P. Kosakowski1, M. Wróbel1 and P. Krzywiec2

1 Faculty of Geology, Geophysics and Environmental Protection,  AGH University of Science and Technology, al. Mickiewicza 30, 30-059 Kraków, Poland.

2 Institute of Geological Sciences, Polish Academy of Sciences, ul. Twarda 51/55, 00-818 Warsaw, Poland.

* Corresponding author, email:

The Lower Palaeozoic succession in SE Poland and NW Ukraine has source rock potential, particularly the Ordovician and Silurian which contain oil-prone Type II kerogen. The thermal maturity of these units ranges from early to late-phase oil window (locally up to gas window). Within the Mesozoic succession, source rock potential is highest in the Middle Jurassic which has TOC of up to 26 wt% and a genetic potential of up to 39 mg/g of rock, with organic matter dominated by gas-prone Type III kerogen. In SE Poland, the organic matter in this unit is generally immature, whereas maturities in NW Ukraine are sufficient for hydrocarbon generation to occur.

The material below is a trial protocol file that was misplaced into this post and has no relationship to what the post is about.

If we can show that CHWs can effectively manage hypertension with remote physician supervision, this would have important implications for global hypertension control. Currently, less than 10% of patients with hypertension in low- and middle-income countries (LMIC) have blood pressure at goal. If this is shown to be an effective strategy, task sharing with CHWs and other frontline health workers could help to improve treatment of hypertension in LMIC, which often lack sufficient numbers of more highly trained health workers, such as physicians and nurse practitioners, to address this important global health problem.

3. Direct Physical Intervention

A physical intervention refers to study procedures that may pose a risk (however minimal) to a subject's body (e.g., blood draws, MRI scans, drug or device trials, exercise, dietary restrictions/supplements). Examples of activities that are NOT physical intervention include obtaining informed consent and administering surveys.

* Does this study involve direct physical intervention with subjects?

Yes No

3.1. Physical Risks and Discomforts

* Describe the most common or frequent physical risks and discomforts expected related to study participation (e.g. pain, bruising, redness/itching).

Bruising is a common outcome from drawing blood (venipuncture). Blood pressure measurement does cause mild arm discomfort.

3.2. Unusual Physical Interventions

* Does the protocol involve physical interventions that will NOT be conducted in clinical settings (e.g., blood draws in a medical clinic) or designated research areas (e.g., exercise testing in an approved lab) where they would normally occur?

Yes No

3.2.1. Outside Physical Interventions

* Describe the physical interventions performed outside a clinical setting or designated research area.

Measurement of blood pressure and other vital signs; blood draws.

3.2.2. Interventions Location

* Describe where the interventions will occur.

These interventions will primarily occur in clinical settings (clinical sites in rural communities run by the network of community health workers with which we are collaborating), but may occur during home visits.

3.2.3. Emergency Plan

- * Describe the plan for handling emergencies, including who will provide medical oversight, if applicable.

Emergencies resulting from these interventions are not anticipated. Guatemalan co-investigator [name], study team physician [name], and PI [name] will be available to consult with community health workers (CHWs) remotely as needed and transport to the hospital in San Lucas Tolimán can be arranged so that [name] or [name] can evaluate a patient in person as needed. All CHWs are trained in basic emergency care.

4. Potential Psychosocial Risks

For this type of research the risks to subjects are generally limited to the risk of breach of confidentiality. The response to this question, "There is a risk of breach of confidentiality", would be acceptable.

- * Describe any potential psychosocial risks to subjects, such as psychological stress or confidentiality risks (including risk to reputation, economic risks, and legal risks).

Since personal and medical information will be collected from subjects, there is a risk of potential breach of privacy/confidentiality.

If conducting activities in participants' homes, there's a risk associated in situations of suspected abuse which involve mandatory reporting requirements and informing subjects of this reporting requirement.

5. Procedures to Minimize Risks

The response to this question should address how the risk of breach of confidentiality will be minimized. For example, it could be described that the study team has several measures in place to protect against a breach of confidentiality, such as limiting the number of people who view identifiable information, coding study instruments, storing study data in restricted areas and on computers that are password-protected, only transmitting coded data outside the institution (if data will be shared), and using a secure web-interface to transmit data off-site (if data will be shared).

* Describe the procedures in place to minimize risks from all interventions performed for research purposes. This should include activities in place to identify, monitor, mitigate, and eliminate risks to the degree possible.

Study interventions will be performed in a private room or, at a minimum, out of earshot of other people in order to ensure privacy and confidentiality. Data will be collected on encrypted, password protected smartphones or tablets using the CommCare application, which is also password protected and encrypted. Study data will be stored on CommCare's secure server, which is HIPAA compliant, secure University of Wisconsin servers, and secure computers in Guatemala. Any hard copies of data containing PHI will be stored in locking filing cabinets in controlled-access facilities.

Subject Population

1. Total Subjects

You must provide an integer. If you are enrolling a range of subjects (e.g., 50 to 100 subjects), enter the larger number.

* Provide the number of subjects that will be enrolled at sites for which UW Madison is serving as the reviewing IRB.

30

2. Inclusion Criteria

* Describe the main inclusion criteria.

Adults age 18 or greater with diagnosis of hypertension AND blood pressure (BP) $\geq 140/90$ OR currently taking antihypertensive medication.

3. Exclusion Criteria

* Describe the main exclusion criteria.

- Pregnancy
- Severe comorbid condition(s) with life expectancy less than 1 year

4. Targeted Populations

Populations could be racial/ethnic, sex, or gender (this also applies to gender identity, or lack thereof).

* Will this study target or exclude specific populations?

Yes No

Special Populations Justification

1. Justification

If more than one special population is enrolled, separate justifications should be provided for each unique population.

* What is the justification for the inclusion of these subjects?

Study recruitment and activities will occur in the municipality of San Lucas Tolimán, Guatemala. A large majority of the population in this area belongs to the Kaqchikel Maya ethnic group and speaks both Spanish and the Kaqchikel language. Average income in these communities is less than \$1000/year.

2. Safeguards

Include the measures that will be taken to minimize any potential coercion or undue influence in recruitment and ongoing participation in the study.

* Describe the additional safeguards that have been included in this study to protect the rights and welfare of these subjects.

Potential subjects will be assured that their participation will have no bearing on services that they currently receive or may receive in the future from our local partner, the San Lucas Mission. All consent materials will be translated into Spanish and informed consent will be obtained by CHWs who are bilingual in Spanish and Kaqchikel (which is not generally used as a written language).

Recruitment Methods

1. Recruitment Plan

Modelling of hydrocarbon generation suggested that petroleum in Lower Palaeozoic source rocks began to be generated in the Early Carboniferous. Peak generation took place from the late Visean to the early Namurian, and terminated either as a result of source rock depletion or Variscian inversion. Expelled hydrocarbons migrated during post-Carboniferous and Mesozoic uplift. Middle Jurassic source rocks in SE Poland have only reached the early oil window.  Higher thermal maturities in the Ukraine resulted in hydrocarbon generation and expulsion. This took place after Miocene burial and maturation.

A number of small hydrocarbon accumulations occur in Mesozoic reservoirs in SE Poland / NW Ukraine, and hydrocarbons have migrated from Cambrian and Ordovician source rocks. However, the prospectivity of the study area is reduced as a result of phases of uplift and intense erosion which allowed hydrocarbons to escape from structural traps.

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